“He said you were wrong for choosing our wedding over the fellowship.”

“Wait, what?” Alison’s heart stopped. Her cousin venerated academia and medicine despite his lack of background in it. To Cass, education was an achievement of sainthood, it was all there was. While Alison understood his value, she did not see it the same way. Her job as a physician was important, but she chose Thomas, she chose her family, she wanted one of her own. What is she of any use if the only person she serves is herself?

“He said I was holding you back.” The gruff man lets his voice crack, trying to stay quiet.

“Thomas, no, that’s not true.”


“Your family’s nuts, do you know that?” Cass sat behind the wheel of his car. He felt nothing, he couldn’t tell if this was bad or good. He was right after all? Why should Alison give up her career for Thomas? She was so willing to drop years of school because she loved him. It was so pathetic to him to see her turn her back on a well-established career for him. 

“Yeah, they are. Alison should keep her job. I always assumed she’d be different than that.” Thomas changed her. To Cass, he watched her grow from a young vibrant girl who seemed so special, to wanting to trade that for commonality. He sometimes wondered if he had projected his own ambitions and failures onto her since he watched her grow.

“She’s stupid to marry someone who comes back from a war like that.” Cass’s wife retorts with a huff. Her chubby arms cross across her chest as she looks out the window.


Cass sits on the couch watching the fire. The TV drones in the background, his laptop with an unfinished script sits on his coffee table next to a lukewarm coffee. Cass wonders if he’ll ever finish his story, and what the point of it really is? 

He flips open his phone to Facebook. It had sat with him long enough to make him want to speak to her. Thomas was the breaking point, before then it was his father, Alison and Jean’s mother, Jean’s husband had been much kinder to Cass about his flippant comments than Thomas was. He realized this wasn’t a first-time occurrence. As he scrolls through the feed, he sees comments, posts of things that crawl under his skin. Even the thought of a badge of honor for someone like Thomas made him sick and how his cousin would go for a person like him.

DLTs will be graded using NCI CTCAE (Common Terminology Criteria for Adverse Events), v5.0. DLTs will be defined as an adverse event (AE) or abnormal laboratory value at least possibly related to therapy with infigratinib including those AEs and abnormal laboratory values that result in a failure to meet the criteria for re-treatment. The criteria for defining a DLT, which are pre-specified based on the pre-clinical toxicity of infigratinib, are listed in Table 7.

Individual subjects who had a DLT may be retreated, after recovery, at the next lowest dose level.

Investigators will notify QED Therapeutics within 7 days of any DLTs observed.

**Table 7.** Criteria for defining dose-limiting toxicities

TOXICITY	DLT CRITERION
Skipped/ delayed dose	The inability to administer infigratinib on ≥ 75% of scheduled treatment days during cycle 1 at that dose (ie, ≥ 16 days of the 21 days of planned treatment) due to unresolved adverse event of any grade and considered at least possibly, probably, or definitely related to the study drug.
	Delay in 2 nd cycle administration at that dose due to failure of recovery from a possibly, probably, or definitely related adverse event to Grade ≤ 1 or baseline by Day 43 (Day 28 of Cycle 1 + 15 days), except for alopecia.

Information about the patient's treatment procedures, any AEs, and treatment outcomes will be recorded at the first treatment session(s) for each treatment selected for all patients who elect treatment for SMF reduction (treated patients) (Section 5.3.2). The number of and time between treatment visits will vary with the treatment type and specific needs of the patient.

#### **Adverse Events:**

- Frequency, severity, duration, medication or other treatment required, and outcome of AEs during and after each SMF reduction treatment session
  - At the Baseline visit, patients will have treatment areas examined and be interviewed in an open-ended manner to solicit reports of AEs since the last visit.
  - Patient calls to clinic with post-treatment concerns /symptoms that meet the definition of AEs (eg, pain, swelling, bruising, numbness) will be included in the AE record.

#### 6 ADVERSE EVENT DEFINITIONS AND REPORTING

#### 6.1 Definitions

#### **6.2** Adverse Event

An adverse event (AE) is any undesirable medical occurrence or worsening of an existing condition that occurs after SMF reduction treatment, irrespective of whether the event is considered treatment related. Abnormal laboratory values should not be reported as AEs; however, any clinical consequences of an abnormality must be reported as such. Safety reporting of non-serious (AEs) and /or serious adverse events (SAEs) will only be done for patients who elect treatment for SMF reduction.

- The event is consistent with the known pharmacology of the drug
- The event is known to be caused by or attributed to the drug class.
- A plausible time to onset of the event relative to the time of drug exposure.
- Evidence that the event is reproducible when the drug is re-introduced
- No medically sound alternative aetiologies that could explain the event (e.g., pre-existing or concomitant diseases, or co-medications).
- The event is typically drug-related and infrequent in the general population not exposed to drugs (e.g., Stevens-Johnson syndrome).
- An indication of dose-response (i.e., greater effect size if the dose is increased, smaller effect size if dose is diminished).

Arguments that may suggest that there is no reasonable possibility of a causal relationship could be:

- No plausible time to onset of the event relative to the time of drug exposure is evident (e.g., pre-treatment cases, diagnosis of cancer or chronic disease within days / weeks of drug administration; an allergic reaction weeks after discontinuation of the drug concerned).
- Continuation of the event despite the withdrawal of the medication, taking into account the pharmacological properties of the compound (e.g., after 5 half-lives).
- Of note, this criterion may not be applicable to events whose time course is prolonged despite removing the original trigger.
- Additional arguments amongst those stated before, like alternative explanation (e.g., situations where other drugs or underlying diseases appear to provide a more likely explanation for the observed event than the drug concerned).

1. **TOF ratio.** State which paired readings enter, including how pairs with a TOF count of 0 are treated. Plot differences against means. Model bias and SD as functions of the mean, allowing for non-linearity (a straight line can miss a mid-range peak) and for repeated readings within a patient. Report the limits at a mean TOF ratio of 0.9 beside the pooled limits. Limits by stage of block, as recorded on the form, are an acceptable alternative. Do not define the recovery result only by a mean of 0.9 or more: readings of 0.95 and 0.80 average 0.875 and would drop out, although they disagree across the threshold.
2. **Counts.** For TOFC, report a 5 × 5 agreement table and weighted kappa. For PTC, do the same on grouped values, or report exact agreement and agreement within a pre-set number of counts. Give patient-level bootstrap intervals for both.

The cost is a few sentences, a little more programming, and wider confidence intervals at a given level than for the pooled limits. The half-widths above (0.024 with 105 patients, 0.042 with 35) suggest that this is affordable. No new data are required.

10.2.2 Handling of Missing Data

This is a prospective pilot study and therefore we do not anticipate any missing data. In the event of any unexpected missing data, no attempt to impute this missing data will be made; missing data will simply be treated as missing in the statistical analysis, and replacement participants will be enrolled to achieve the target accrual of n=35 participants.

Morons. Cass thinks as he sees posts from family members. After an hour of picking obscure fights with people in comment sections, he looks at his own page. It is compiled of articles about media, doge coins, and various quotes from Dune. A slight pride of himself rushes to his mind, a reflection of who he believes he is giving him great pleasure. A feeling of heightened awareness above his family members. He sees a notification for being tagged in a picture. As he clicks it, he looks at the names below. It depicts the group of family members from the earlier picnic standing side by side with each other before the scuff that broke out. He scrolls the names only to see Alison’s name a black color against the blue, he goes to message her when he realizes he can’t at the site of an empty faceless picture.

October 09, 2021 00:08